Ask Us: Who are people behind sign at City Park playground?

Published 3:14 am Monday, September 28, 2020

Editor’s note: Ask Us is a weekly feature published online Mondays and in print on Tuesdays. We’ll seek to answer your questions about items or trends in Rowan County. Have a question? Email it to askus@salisburypost.com.

Dot Miller and Peggy Smith retired nearly 18 years ago from the Salisbury Parks and Recreation Department, but the duo’s legacy lives on just a short walk away from where they spent years putting together programs for young children.

Miller’s and Smith’s names are pictured on a sign off of West Miller Street that names the structures behind it “Miss Dot and Miss Peggy’s Playground.” A reader asked for more information about people behind the names on the sign.

Miller, whose first name was Doris, worked in the Parks and Recreation Department as the playschool director for 30 years. She and Smith were good friends. By the time the two retired in 2002, they had known each other for about 50 years and worked for the city for 36 of those.

Miller passed away in 2019. Smith still lives in Salisbury, at Trinity Oaks, according to staff at the facility.

In a 2002 article, Post writer Mark Wineka wrote that the two women were not considered city employees for about 12 years prior to 1966. They scrimped by on whatever money was left after their minimum charges. Parents paid $1.50 a day or about $4.50 per week. Classes were limited to 30 children and there were waiting lists, different mornings for different children and about 90 served per week.

The programs also included stories, crafts, music, art, a play kitchen toward the back of the center, trips to the playground and dress-up days for Halloween and Thanksgiving. There were even “Turkey Parades” down the hall of the City Park Recreation Center.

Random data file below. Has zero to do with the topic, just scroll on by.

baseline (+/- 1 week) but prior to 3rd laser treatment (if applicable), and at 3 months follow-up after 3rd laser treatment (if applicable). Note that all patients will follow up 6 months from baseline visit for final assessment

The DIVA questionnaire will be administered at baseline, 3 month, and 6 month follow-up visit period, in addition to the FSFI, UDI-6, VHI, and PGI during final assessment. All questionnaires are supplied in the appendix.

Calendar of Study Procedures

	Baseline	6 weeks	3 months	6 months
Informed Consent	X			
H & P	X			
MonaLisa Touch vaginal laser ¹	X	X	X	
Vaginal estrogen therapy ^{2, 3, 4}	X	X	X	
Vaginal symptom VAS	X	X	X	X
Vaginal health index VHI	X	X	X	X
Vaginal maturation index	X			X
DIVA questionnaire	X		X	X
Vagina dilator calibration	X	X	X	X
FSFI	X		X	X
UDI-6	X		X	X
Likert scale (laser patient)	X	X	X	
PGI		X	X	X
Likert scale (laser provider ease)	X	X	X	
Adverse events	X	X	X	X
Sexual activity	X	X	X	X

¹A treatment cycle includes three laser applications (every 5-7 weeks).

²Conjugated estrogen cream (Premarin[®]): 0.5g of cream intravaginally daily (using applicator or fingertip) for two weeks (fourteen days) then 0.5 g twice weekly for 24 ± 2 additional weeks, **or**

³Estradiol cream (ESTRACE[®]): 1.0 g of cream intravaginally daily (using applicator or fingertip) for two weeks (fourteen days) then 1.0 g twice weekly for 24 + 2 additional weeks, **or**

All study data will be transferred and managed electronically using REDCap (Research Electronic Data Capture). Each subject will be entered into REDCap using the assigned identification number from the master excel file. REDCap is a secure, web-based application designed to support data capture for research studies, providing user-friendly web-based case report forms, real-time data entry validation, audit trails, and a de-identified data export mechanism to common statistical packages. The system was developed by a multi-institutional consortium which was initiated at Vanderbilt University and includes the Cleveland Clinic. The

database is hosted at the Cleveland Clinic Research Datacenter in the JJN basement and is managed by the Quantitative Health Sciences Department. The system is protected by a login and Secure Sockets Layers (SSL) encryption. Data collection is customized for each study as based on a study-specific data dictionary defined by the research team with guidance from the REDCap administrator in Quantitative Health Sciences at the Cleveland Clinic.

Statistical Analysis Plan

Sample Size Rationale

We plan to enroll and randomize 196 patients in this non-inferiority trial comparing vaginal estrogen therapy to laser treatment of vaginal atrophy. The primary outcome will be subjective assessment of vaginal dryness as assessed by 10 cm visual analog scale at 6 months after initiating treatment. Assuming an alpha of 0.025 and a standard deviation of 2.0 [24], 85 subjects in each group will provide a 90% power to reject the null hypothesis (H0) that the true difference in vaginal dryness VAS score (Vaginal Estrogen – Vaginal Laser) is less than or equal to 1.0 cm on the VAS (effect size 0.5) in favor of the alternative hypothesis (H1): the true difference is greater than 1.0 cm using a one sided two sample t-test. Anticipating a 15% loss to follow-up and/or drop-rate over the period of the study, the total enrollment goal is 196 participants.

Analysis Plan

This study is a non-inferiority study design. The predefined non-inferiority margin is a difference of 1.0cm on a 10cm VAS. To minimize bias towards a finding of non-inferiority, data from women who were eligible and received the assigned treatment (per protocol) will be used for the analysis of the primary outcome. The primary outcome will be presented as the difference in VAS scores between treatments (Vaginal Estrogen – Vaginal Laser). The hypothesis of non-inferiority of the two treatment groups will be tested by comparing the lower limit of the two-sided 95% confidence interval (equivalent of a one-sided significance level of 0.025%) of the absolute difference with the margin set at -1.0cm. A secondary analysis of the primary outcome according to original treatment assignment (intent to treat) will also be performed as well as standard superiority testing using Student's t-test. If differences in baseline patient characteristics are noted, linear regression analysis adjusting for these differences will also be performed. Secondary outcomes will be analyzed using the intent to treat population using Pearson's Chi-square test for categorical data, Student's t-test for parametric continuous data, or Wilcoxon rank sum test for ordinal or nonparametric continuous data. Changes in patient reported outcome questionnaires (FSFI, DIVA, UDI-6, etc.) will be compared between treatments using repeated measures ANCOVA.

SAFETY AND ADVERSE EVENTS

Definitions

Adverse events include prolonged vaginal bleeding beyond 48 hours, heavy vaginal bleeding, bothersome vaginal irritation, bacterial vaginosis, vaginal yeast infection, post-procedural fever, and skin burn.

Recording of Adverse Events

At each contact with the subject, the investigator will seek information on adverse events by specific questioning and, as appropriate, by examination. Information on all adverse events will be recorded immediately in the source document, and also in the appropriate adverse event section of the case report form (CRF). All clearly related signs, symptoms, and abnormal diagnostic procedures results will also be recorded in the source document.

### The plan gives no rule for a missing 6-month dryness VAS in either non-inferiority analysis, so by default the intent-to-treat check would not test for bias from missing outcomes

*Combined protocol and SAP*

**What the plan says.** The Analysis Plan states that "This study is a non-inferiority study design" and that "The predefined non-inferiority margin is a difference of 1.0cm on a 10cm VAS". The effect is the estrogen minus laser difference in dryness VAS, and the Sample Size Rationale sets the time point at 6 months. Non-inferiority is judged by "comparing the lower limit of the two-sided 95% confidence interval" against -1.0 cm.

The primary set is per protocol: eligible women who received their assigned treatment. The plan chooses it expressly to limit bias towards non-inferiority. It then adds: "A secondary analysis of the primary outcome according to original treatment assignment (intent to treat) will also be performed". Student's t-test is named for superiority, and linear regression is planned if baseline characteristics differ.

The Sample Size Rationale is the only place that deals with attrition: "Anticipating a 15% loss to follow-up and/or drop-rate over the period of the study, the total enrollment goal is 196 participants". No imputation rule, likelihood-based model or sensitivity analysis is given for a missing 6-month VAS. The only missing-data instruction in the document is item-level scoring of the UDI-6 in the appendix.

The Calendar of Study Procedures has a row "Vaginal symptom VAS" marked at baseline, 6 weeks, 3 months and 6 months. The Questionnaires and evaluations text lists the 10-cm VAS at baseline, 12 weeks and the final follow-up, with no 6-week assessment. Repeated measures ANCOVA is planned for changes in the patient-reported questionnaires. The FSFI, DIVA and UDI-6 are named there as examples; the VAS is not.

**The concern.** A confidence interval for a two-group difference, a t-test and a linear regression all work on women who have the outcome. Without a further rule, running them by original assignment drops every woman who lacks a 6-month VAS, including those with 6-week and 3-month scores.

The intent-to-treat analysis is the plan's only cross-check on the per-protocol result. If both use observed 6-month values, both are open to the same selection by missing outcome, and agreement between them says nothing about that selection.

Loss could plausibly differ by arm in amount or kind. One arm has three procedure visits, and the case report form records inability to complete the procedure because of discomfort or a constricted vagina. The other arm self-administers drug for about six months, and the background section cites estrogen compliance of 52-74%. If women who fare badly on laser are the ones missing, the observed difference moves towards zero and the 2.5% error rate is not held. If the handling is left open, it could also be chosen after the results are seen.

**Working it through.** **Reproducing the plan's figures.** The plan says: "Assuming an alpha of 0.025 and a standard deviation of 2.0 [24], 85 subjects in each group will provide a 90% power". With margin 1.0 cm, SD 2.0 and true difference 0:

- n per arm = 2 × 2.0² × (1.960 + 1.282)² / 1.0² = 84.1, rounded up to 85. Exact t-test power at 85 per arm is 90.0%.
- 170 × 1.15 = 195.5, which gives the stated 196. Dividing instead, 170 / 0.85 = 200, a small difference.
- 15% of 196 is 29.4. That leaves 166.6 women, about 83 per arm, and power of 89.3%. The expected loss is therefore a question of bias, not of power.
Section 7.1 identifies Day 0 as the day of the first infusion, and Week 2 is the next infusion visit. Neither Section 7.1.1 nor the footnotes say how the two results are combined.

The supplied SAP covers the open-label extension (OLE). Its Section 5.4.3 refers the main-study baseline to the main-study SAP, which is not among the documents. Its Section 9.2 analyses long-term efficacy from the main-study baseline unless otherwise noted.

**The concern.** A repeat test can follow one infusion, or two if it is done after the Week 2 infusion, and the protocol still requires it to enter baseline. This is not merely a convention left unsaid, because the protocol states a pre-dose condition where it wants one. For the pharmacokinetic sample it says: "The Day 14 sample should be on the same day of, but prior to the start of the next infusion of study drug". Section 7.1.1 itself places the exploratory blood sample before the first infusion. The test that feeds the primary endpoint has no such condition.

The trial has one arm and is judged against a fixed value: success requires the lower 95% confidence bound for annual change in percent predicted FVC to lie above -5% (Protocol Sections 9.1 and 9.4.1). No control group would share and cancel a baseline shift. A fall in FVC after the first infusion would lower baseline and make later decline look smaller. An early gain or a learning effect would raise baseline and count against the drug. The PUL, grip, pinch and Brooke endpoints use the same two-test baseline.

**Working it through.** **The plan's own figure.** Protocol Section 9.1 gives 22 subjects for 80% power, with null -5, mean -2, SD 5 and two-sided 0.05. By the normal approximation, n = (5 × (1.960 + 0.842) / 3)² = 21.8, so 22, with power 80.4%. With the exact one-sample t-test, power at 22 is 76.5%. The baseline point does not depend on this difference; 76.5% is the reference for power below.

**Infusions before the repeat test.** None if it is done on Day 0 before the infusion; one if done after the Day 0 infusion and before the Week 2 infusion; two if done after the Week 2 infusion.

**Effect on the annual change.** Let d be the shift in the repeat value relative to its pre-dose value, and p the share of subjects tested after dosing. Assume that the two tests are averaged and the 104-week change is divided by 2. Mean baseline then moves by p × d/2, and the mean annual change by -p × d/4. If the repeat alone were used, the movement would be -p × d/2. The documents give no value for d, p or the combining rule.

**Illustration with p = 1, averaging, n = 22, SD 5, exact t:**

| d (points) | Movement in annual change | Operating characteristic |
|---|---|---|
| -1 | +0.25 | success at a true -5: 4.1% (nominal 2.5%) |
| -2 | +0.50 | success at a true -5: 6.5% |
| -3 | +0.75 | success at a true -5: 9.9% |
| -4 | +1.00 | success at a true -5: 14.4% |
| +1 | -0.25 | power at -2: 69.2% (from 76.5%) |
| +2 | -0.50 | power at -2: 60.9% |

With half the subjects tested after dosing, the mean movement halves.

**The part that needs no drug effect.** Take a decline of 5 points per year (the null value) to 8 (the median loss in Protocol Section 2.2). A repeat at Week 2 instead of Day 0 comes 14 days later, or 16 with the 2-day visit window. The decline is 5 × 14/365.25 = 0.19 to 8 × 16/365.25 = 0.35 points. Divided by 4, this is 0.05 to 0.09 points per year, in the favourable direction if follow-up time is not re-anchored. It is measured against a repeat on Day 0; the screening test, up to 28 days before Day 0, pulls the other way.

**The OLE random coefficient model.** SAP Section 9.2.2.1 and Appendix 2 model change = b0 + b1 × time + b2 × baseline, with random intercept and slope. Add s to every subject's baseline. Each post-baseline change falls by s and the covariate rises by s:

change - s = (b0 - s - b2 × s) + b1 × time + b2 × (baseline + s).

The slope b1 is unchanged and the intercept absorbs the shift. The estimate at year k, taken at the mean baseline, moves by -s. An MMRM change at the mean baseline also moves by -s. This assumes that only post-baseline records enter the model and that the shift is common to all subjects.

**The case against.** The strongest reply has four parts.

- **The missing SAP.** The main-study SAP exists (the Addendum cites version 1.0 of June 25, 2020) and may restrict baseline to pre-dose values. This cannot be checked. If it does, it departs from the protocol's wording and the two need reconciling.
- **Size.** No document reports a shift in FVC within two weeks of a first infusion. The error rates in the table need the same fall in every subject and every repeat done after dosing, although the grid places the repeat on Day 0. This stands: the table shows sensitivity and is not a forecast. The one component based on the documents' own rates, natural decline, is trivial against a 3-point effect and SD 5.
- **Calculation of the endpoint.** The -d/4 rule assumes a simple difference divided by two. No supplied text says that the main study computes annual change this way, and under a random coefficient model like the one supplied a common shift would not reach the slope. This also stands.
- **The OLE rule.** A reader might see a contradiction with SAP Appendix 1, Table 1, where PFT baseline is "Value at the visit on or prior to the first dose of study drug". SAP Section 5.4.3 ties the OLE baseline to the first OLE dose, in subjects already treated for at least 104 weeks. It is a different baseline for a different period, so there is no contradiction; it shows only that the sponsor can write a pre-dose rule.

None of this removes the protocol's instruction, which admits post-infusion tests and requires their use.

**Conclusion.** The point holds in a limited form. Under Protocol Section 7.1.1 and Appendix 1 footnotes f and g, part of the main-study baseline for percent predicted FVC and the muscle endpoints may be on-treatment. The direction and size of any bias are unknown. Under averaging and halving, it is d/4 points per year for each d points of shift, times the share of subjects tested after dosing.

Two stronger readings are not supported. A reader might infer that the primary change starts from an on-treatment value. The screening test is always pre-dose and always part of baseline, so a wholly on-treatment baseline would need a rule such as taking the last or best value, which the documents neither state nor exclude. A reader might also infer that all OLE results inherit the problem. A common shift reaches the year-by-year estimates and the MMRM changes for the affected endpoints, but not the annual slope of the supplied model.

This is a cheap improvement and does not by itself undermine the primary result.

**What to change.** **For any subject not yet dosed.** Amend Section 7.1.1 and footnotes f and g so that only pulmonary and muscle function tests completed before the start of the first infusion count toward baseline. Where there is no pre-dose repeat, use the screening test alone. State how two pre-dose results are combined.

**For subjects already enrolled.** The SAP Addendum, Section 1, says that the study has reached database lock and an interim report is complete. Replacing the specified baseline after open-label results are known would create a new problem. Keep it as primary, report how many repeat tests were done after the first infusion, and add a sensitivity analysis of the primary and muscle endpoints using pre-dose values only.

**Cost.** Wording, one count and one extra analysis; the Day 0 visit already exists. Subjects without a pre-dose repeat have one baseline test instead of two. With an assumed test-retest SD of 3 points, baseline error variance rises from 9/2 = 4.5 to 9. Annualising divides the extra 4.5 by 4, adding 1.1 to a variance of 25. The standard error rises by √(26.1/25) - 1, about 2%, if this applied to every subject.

The preschool closed in June 1993 because of declining enrollment, rising costs and the emergence of private preschools. The two friends were effectively split up when they were reassigned to customer service duties at the Civic Center. One worked in the morning. The other was on duty in the afternoon. They called the transition each day “the changing of the guard,” Wineka wrote in 2002.

At their retirements, both had 36 years of service, according to Salisbury City Council meeting minutes.

The Parks and Recreation Department started the effort to raise $15,000 to pay for a new playground structure and the dedication. The department’s goal was to hold an event around the time of Smith’s and Miller’s retirement. Gordon and Carolyn Hurley were the first donors, giving $1,000 to the cause.

In 2000, the Rowan County Parks Department also dedicated a playground at Sloan Park to Smith.

Comments